q & a

Rocky Road

I just returned from a four-week book tour where I met a lot of people. Everyone was incredibly nice and it was a treat, although because of the nature of the events, it wasn’t possible to spend lots of one-on-one time with anyone – including myself. However, I tried to answer as many questions as possible. The most frequently asked questions were; “Where have you been?” “Where are you going?” and, curiously, “When you are leaving?” I’ll assume the last one was people just being polite. (I hope!)

Another popular question was about mes bonnes adresses in Paris, or favorite places to eat. While I update the list on the My Paris page regularly, and there are more complete descriptions in the Paris restaurant category on the site, I suspect people thought I was holding out on them. (I swear, I’m not! – well, maybe one or two…but I have my reasons…) I was also interested in how many people were coming to Paris in the near future, which may explain the rise in airfares this summer, which are preventing us from going to Cape Cod and having a lobster, steamer clam, beer, and corn-on-the-cob fest.

At a particularly well-attended talk in New York City, we took questions on index cards to make things easier all around. Time didn’t permit me to get to every one of them. I said I’d answer the rest on my site when I got back. And because I am a man of my word, here they are:

What bistros would you recommend to someone visiting Paris today?

DL: Classic bistros in Paris are not as common as they once were, as styles of eating have changed and younger people are less interested in bistro fare. Places that still do a good job are Astier, A la Biche au Bois, Le Trumilou, and L’Européen, the latter being across from the Gare de Lyon, and is a fun place to go for oysters at the counter after a train trip. It always feels very Parisian to me.

Favorite place for breakfast, lunch, and dinner in Paris?

DL: Parisians don’t really go out for breakfast. If they do, it’s to the corner café for coffee and a croissant, pain au chocolat, or a length of baguette with butter and jam. (However le Brunch has become pretty popular on weekends. Especially in the hipper, or more “bobo” neighborhoods.) I don’t go out for brunch because I worked in restaurants most of my life and it’s not relaxing to be around people who have to work on Sunday mornings, because I feel for them. Plus I’m not really interested in eggs Benedict, and other dishes that show up on brunch menus.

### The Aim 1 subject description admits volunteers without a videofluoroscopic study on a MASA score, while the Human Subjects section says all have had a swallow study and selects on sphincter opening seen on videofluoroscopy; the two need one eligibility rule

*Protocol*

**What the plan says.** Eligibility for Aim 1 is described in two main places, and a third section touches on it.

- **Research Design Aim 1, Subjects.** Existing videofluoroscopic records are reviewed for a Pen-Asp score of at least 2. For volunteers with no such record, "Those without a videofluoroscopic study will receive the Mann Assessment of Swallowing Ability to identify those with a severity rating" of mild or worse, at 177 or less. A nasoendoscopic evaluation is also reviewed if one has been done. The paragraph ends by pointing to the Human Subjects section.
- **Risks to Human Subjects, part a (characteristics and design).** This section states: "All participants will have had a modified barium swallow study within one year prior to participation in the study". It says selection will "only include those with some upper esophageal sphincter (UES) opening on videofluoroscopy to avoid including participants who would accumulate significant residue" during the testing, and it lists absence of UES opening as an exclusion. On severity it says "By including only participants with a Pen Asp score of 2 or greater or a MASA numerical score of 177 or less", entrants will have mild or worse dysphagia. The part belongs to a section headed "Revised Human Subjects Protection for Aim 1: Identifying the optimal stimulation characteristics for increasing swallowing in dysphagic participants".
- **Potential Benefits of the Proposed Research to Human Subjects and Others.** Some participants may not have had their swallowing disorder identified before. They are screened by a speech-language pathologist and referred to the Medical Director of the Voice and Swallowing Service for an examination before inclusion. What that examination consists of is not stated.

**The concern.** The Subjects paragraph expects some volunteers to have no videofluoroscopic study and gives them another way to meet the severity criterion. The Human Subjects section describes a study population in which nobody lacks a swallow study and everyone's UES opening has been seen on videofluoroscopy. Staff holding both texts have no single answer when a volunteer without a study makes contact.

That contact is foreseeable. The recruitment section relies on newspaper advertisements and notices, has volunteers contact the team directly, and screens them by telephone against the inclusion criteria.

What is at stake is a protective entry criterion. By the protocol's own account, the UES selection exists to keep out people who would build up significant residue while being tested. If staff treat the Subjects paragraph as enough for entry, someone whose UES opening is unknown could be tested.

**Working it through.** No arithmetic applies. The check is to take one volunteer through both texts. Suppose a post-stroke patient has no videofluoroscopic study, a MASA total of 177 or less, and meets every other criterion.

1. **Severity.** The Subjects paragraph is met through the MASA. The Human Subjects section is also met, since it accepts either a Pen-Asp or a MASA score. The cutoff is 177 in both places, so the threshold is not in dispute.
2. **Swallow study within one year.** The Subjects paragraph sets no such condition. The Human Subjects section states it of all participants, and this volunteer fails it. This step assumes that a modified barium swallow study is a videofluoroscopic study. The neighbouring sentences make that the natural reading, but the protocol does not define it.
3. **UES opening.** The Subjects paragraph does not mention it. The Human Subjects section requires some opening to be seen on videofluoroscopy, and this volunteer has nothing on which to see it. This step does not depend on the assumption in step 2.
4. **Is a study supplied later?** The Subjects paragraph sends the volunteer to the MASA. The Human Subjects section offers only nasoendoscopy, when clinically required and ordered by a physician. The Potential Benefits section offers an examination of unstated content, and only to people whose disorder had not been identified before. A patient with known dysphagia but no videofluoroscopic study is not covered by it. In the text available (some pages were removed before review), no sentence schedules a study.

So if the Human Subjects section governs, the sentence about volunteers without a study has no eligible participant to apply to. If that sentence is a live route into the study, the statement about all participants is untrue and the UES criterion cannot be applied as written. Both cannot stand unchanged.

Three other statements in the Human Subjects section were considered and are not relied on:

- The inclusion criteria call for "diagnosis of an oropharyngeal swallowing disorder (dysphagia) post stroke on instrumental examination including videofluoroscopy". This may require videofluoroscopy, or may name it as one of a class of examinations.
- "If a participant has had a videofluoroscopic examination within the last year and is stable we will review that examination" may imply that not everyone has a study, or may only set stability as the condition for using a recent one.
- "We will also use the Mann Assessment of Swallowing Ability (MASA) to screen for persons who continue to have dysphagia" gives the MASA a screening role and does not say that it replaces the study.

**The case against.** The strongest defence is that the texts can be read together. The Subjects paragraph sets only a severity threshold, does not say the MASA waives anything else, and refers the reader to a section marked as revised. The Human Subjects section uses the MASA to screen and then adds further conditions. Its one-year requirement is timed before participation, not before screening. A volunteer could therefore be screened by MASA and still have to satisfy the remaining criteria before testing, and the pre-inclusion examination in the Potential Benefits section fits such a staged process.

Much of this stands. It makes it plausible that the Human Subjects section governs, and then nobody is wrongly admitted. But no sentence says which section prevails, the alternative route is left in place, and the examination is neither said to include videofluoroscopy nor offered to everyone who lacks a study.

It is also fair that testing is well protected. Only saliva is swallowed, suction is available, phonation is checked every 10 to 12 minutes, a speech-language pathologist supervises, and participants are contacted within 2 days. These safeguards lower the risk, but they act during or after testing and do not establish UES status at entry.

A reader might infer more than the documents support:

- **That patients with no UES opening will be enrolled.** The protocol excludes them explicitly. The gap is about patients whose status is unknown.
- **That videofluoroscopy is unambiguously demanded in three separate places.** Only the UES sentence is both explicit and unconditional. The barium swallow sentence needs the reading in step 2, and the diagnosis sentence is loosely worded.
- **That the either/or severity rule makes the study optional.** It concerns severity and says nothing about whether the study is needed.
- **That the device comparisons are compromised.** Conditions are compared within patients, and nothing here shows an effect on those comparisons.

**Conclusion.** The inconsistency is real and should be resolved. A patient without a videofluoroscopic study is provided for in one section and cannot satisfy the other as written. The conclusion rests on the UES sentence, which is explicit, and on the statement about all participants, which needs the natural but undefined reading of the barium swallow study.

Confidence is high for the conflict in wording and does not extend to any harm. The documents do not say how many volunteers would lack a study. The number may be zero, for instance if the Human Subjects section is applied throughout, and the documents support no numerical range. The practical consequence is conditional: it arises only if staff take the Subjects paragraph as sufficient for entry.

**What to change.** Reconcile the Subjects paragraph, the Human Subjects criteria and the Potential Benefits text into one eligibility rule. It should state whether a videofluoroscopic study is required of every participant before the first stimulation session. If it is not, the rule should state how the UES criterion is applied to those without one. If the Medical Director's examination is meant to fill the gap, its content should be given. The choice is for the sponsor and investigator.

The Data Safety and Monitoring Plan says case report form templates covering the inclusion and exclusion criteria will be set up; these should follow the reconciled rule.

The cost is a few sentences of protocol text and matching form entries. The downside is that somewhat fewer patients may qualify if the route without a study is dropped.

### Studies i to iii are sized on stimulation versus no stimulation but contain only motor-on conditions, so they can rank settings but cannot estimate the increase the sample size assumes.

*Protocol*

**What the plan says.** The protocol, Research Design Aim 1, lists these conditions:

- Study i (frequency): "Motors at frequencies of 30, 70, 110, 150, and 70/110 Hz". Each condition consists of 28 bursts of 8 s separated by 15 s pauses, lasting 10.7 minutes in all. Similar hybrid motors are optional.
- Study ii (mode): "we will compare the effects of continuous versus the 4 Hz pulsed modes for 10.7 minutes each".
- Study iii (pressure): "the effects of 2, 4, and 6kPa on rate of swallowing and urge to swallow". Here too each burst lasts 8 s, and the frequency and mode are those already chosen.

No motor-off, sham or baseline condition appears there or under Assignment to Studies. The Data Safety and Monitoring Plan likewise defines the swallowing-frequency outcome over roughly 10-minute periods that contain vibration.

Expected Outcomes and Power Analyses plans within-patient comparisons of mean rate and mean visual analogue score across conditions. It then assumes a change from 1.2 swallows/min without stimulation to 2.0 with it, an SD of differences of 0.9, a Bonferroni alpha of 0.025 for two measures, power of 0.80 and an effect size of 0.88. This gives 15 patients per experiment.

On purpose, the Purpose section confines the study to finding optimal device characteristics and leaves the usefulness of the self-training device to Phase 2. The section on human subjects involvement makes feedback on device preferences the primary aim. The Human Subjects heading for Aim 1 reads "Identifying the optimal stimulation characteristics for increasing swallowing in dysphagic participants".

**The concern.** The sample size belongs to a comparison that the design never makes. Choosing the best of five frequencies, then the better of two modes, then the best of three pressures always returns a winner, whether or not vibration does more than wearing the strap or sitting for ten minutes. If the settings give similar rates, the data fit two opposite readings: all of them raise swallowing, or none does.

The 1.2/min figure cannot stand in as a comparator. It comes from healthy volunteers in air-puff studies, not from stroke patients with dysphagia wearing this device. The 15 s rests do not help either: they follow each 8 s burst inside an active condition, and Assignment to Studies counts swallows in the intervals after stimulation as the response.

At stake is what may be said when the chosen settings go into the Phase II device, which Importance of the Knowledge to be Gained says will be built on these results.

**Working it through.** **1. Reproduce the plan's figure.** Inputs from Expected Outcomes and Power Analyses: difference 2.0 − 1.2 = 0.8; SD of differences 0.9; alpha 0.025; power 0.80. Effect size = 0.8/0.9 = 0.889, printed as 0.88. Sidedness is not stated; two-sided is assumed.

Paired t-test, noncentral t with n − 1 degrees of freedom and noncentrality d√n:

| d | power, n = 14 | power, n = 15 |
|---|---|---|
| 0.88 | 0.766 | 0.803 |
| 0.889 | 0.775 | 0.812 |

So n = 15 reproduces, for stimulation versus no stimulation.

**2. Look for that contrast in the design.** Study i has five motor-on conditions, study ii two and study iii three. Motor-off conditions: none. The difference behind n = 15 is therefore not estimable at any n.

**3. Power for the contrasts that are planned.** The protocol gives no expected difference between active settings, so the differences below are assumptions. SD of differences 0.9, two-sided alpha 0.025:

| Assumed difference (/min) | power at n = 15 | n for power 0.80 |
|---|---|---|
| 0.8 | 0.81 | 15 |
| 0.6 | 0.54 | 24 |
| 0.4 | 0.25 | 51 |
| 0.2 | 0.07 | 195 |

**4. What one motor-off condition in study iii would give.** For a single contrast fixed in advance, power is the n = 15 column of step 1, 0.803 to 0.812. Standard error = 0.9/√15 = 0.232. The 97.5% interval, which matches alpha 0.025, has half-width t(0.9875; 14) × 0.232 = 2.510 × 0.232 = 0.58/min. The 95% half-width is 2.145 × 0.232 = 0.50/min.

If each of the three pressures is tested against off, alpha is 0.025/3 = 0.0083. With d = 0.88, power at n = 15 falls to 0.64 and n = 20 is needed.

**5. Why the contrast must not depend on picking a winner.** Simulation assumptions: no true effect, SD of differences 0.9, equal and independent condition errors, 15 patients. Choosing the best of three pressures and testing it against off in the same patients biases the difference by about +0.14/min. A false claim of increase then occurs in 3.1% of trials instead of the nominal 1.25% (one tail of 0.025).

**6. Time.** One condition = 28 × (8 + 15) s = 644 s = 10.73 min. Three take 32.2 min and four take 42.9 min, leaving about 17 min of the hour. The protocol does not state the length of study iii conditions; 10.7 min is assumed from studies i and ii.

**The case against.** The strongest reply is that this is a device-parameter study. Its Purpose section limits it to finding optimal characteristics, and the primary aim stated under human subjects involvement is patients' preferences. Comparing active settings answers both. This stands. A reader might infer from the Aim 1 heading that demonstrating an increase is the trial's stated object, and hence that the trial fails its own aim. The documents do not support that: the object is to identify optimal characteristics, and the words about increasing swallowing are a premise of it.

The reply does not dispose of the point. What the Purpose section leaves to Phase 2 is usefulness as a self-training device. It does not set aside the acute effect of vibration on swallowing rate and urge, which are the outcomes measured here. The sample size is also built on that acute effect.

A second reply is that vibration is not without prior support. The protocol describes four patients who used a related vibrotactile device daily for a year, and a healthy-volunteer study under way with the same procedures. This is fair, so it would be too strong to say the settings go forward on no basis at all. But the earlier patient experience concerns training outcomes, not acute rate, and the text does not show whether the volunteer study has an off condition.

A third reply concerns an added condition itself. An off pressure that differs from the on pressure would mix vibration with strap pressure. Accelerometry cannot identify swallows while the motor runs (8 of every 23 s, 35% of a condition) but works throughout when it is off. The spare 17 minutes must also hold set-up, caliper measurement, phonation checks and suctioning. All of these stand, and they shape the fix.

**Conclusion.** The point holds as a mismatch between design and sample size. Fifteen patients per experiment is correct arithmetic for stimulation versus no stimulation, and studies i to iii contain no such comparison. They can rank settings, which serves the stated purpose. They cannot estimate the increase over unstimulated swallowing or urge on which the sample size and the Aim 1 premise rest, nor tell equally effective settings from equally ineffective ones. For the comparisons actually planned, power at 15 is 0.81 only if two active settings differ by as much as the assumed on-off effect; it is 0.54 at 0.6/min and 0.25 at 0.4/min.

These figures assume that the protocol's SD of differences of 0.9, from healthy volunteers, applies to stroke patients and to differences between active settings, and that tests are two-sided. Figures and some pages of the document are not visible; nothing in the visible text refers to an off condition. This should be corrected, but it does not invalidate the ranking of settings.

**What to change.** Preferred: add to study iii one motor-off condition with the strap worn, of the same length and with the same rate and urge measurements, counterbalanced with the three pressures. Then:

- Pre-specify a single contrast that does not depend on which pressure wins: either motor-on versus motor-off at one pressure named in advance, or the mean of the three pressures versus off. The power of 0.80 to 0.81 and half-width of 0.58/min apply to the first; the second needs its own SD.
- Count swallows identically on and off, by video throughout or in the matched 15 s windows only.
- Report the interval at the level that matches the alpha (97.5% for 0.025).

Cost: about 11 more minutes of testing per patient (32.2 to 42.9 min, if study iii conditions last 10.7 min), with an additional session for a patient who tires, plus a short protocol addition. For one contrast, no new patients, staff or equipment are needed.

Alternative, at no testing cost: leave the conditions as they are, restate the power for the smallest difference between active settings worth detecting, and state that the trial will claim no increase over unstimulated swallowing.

That said, I recently had a stellar breakfast in Paris (albeit at 11:45am, and not on Sunday) at Holybelly, which boasts fresh food, great coffee, and friendly service. However, it can get crowded as the day progresses, so it’s a good place to go early, if you’re the kind of people (unlike me) that does well around other people in the early hours. Although it’s a chain that’s expanded Le Pain Quotidien does a good job, and I like their casual style of eating, with breads, butter, and an array of spreads. (Although I always keep my eyes open, because I’ve seen people lick their knives, then dip them back into the communal jars.)

For lunch, I would choose Septime. The reason I choose them is not only because the food is excellent, but unless you’ve reserved eons in advance, it’s impossible to get in for dinner. Lunch seems to be your best bet. In addition, you can reserve a table online. So that’s my choice.

For dinner, it’s hard to say where I would send someone. Often people ask me, and I say, “What neighborhood?”, I also want to ask about other factors, such as price range, cuisine, and comfort level with traveling to various parts of Paris on their own. Many people want to go to places “off the beaten path”, and/or places with “no tourists,” which is a challenge because in a city like Paris, any place that is good, is quickly discovered and shared. So there are no secrets. (I recently had a fun time at Café Léon. The food is fine – although certainly not “gourmet,” the service is friendly, the prices reasonable, and it’s definitely off the beaten path. I’m fine walking around there, but I’m not sure how comfortable visitors would be wandering the streets of the Goutte d’Or at night.) The best bet is to check the My Paris page as there are a variety of places listed in all categories, cuisines, and price ranges.

Besides your own cookbooks (of course), what are your favorites, and which do you consider essential if you could only take one to a desert island?